At quarter to seven the sadhu enters the room to offer his salutations to Sri Mahapurusha. He prostrates on the ground while Sri Mahapurusha is still chanting loudly: Om namo çiväya, om namo çiväya, om namo çiväya. Is he seeing everything as Shiva today? Occasionally, he says: Om namo anantäya.[6]

Swami Nikhilananda comes and offers his salutations. Sri Mahapurusha says: Om namo nikhilänandäya.[7]

It appears that he is seeing the whole world full of Shiva today. A particularly wonderful nectar-like feeling of bliss has descended on him.


The reading of the diary continues.

Belur Math, Wednesday, 18 December, 1929. The month of Pausha, Sri Mahapurusha’s room. He  is seated on his cot. At times he takes a puff at the pipe of his hookah.

It is quarter past seven in the morning. The sadhus are coming to offer their salutations. Swamis Dhruveshwarananda, Omkarananda, Vishvananda and some others are in the room. Sri Mahapurusha is in a very joyous mood.

Sri Mahapurusha (affectionately, to Swami Omkarananda): “Since morning only the story of the Holy Mother is coming to the mind. Particularly this incident:

“She was going for a bath in the Ganges with her father from the village. On the way she had an attack of fever that made her unconscious. A black complexioned girl came to the Holy Mother at night and said, ‘I have come from Dakshineswar.’

“She moved her hand on her body and the Holy Mother completely recovered. How strange, wonderful! One cannot understand this mystery. What would you call it in Bengali?”

Omkarananda: “Supernatural.”[8]

Sri Mahapurusha (agreeing): “Yes, supernatural, what else? This amazing mystery cannot be understood.”

M.: “They all confirm the divine play[9] of the avatara. When God comes as a human being such divine sport takes place.”

The reading from the diary continues –

Belur Math. Christmas day, 25 December, 1929. Time is quarter to eight. Sri Mahapurusha is pacing the verandah overlooking the Ganges. A devotee has come from Bombay. He has been sent by Swami Vishvananda. Sri Mahapurusha shows him Swamiji’s room and says, “In this room Swamiji lived and died. We do not use the world ‘die’. We say, ‘He gave up the body.’ He lived here, practiced here, taught here, and gave up his body here. So it is very holy to us – a sanctuary. We have preserved it.”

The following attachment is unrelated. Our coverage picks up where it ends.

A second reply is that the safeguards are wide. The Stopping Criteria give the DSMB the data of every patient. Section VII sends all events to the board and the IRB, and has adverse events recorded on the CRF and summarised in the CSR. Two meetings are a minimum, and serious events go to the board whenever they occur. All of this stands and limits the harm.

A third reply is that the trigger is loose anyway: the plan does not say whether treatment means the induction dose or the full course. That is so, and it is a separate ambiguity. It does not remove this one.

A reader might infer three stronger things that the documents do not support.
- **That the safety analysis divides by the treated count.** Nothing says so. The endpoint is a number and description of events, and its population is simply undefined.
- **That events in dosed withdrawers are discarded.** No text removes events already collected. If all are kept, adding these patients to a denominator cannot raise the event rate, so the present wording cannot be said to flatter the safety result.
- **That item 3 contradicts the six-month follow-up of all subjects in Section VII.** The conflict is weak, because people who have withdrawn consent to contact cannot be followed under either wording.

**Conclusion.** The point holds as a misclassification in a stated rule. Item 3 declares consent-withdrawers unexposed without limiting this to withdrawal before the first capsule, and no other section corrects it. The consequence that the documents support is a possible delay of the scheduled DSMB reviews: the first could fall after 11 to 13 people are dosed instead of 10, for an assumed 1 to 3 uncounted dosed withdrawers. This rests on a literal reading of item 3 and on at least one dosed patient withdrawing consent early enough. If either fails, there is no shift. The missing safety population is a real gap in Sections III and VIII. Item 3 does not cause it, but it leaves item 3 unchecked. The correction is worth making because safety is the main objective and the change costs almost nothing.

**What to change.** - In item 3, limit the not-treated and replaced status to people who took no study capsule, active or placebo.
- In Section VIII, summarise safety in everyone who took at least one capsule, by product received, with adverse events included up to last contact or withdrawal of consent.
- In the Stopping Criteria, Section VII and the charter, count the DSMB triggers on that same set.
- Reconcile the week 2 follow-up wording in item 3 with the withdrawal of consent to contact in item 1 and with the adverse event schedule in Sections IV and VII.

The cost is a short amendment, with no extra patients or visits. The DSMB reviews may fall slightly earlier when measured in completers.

Sri Mahapurusha is dressed in a dark tan shirt, a cap covers his ears, and he is wearing velvet slippers on his feet.

Khoka Maharaj’s small room on the second storey. It is about six in the evening. Sri Mahapurusha is sitting on the cot. A young man named Sunder Basu is sitting on the floor. He has a house in Etally. He is as handsome as his name indicates.[10] He is the grandson[11] of a dealer in ‘Lakshmi Vilas’ oil. He is a young man, somewhat interested in being a sadhu. Standing on the doormat of Swamiji’s room, a sadhu overhears the conversation.

Sri Mahapurusha (to Sunder): “Son, external sannyasa is not the real sannyasa. It is mental sannyasa that is real. Absorb yourself in meditation, japa and contemplation on Him, so that you reach the state of samadhi. This would be sannyasa. External sannyasa is of no importance.

“Putting on saffron robes to beg alms are nothing at all. You have so much. The less you have, the better it is. You lack nothing. Your maternal grandfather has left you so much.”

Sunder: “My maternal grandmother left it.”

Sri Mahapurusha (corrected): “Yes, your maternal grandmother. Eat little and absorb yourself in meditation on Him. Read holy books and devote time to charitable work. This is real sannyasa. External sannyasa is of no importance.”[12]

The next day is the birth anniversary of Sri Mahapurusha.

M. (breaking the silence): “He is right. External sannyasa is merely a signboard. Along with it, the mind must also be coloured. Thakur used to say: ‘The basic thing is the love of Sat-chit-ananda.’”

The sadhu begins to read the diary again.

Belur Math. Sunday 29 December, 1929. Sri Mahapurusha is sitting on his cot, facing west. In front of him on a stool is a hookah with a long wooden pipe. The end of the pipe is held close to his mouth. There are some sadhus in the room. Hiren Maharaj stands near the window.

It is 7 a.m. The sadhus are coming in to offer their salutations

Sri Mahapurusha recites the mohamudgara stotra of Shankaracharya, his eyes closed. He repeats the last line a number of times in an ecstatic mood: Bhaja govindaà bhaja govindaà bhaja govindaà müòhamate. [13]

At times he mutters: Saccidänanda govinda.

It looks as if Sri Mahapurusha’s mind is roaming in some beautiful blissful region. Joy and happiness are written on his face. Suddenly he opens his eyes and says: “Thakur used to repeat the holy name till almost this hour, rising early at three o’ clock – rising at three, having a wash, and beginning at four. What is the time now?”

A Person: “7 o’ clock.”

Sri Mahapurusha: “Yes, he would repeat the name till this hour.”

A Sadhu: “Did he always repeat the same name?”